20 March 2009

Stephen Harper's Forgotten Speech

In terms of the unemployed, of which we have over a million-and-a-half, don't feel particularly bad for many of these people. They don't feel bad about it themselves, as long as they're receiving generous social assistance and unemployment insurance.
To think only five years have passed since 20 March 2004, the day Stephen Harper took the reigns of the new Conservative Party. What a short, strange trip it's been: the In and Out Scam, the Bernier Affair, NAFTAgate and, just this week, a Science Minister who equates evolution with one's choice in footware. Setting aside the prorogation of Parliament, next to which all else seems so very trivial, my favourite moments came courtesy of the Canadian Press and their rather late discovery of a 1997 Stephen Harper speech delivered somewhere in Montreal to the American Council for National Policy.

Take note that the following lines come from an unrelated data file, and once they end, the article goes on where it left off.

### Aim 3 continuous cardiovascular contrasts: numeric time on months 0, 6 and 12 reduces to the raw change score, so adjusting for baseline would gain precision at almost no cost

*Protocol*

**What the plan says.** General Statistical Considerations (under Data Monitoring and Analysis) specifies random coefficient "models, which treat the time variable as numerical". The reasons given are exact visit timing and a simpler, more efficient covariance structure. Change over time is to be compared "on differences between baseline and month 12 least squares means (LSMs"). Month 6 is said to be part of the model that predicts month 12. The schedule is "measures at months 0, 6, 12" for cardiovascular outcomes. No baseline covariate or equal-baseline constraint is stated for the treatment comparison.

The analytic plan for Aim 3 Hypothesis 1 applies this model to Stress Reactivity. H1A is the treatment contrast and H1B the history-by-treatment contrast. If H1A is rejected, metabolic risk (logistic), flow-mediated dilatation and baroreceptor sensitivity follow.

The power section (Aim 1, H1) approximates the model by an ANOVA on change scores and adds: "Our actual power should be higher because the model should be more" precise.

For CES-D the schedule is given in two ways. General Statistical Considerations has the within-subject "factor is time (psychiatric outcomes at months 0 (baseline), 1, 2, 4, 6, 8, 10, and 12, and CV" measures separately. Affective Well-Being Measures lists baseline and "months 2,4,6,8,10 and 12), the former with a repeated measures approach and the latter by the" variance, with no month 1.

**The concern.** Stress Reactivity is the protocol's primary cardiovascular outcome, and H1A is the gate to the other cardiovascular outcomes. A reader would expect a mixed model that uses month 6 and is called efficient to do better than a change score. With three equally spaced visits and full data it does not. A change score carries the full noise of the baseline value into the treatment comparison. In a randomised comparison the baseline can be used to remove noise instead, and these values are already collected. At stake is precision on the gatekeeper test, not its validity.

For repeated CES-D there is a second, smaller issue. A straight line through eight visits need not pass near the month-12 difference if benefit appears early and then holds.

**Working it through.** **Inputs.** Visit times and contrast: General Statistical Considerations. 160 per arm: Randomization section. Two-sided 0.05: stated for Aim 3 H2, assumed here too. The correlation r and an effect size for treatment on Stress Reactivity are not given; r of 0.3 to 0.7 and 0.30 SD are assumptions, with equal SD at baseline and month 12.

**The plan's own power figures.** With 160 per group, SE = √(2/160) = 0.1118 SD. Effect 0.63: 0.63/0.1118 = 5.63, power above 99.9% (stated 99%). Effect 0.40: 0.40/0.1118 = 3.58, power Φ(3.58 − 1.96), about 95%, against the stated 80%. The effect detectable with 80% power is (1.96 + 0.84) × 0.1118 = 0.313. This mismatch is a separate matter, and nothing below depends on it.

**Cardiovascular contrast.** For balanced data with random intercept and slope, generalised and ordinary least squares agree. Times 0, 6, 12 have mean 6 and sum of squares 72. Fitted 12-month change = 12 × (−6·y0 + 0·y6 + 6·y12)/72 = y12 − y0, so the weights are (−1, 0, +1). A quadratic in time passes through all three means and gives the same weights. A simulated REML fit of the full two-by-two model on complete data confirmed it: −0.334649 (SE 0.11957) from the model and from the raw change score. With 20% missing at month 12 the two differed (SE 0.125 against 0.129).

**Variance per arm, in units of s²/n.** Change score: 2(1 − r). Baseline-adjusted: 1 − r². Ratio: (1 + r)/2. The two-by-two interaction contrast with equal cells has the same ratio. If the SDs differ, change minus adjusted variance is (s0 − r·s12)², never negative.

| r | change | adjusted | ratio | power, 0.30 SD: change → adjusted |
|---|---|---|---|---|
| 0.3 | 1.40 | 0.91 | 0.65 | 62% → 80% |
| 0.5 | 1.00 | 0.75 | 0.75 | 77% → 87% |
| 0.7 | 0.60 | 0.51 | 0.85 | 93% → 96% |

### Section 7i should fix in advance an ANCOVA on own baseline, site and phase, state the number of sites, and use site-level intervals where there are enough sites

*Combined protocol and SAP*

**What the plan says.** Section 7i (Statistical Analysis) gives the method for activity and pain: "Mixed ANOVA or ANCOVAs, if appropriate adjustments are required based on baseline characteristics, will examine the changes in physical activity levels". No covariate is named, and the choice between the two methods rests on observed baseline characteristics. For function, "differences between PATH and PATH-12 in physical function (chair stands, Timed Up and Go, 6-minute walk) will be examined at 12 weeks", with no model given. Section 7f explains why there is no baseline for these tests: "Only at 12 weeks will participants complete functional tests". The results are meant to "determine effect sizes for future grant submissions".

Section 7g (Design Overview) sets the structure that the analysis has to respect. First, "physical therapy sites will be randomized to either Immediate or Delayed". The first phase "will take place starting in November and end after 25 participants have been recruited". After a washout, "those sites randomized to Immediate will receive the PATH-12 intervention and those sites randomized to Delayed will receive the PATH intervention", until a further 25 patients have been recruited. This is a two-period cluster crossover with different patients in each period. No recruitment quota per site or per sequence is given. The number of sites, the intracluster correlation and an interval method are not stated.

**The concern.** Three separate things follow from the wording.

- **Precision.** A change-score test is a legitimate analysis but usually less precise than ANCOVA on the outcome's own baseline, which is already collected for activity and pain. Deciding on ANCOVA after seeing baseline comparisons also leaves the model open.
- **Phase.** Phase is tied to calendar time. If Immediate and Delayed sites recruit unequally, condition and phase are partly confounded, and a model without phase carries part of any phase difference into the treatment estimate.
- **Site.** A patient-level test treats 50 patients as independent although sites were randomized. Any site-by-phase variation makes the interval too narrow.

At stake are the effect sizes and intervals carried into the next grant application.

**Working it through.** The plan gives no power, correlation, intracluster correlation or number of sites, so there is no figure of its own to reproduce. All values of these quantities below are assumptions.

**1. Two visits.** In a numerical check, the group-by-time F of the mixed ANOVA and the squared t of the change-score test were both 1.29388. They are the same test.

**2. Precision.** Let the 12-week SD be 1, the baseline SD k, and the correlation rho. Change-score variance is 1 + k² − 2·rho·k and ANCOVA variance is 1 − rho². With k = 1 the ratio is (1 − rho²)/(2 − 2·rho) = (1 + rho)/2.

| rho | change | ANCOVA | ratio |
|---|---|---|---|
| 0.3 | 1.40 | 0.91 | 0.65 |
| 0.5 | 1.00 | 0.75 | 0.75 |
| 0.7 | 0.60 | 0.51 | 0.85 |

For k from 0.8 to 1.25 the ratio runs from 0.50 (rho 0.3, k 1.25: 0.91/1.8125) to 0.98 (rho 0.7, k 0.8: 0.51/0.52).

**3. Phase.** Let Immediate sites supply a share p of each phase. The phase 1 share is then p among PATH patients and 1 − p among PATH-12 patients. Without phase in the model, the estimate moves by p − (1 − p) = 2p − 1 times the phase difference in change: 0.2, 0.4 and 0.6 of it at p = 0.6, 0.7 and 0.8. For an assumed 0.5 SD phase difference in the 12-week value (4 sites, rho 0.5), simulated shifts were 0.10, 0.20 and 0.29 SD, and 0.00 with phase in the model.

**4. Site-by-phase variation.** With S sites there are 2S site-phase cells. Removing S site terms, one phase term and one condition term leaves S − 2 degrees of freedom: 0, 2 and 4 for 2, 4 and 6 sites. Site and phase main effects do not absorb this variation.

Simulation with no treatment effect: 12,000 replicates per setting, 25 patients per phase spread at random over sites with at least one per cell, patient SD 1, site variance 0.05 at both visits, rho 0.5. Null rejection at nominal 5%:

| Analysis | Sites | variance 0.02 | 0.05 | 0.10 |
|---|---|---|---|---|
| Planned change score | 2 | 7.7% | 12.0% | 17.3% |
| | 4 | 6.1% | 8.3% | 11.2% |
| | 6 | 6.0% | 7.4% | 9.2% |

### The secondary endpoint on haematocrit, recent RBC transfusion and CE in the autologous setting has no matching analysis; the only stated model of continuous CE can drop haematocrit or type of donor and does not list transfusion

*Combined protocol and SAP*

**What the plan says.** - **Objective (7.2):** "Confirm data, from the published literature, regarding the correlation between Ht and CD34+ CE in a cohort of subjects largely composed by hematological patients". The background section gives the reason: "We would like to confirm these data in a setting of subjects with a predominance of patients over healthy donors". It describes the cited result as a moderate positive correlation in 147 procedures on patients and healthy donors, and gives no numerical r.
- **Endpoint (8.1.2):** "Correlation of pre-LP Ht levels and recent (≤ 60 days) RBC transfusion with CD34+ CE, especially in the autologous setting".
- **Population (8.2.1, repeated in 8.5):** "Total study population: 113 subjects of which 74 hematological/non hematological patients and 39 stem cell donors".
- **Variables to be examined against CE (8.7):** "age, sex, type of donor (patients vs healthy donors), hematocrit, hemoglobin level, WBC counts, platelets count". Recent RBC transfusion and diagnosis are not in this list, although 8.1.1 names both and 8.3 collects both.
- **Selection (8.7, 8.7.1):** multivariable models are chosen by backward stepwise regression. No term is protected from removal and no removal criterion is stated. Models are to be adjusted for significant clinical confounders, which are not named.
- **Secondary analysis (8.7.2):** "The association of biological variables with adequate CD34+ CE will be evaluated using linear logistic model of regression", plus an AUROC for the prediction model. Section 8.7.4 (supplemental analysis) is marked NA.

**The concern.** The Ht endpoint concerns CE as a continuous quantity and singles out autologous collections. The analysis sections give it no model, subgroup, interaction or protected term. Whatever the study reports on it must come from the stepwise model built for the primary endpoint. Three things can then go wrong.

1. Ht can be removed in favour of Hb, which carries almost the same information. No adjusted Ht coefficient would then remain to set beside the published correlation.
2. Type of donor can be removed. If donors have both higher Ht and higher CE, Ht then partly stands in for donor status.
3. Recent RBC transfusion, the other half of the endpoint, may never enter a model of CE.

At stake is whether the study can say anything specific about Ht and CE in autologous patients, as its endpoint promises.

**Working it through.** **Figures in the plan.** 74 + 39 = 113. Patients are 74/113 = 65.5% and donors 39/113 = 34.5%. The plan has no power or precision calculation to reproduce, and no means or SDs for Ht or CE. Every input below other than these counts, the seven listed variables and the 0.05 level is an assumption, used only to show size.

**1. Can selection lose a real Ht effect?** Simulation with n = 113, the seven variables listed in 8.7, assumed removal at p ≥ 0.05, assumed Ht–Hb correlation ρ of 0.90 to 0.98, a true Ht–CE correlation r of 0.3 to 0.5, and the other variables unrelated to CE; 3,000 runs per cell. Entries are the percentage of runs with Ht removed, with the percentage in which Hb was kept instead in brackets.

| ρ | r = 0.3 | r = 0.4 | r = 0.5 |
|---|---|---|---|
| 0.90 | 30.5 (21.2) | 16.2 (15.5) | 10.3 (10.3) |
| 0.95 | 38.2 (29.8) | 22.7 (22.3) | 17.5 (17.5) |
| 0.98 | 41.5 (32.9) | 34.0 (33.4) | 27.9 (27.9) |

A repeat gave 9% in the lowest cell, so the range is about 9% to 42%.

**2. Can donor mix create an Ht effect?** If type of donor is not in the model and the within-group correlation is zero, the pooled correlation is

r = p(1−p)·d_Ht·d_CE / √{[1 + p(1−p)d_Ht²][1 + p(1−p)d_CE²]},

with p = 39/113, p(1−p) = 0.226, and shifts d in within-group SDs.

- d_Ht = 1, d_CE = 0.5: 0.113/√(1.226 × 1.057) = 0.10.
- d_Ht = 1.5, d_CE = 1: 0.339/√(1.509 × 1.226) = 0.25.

Choosing not to rely on John Howard's words, the former Young Liberal, ex-Progressive Conservative, one-time Reform MP and future leader of two further political parties delivers a fairly unfocussed piece of oratory. Still, the speech presents such a very sharp image of someone who thinks little of his country and finds his fellow citizens ignorant. Here is a man who looks to the republic to the south and its conservative movement as 'a light and an inspiration'.

At first it seemed the address, uncovered mid-way through the 2006 federal election, might do significant damage. The Council was quick to remove the speech from its website, and strategist Tim Powers fielded questions. Harper was silent. The fourth estate paid a bit of attention; but then came Christmas, after which attention was diverted by RCMP Commissioner Giuliano Zaccardelli and some unfounded allegations against Liberal Finance Minister Ralph Goodale. Harper's address has since been all but ignored - CBC.ca dropped the text long ago - leaving all sorts of questions unanswered. Never mind our Prime Minister's relationship to the Council for National Policy, we don't even even know just where or when the speech was delivered.

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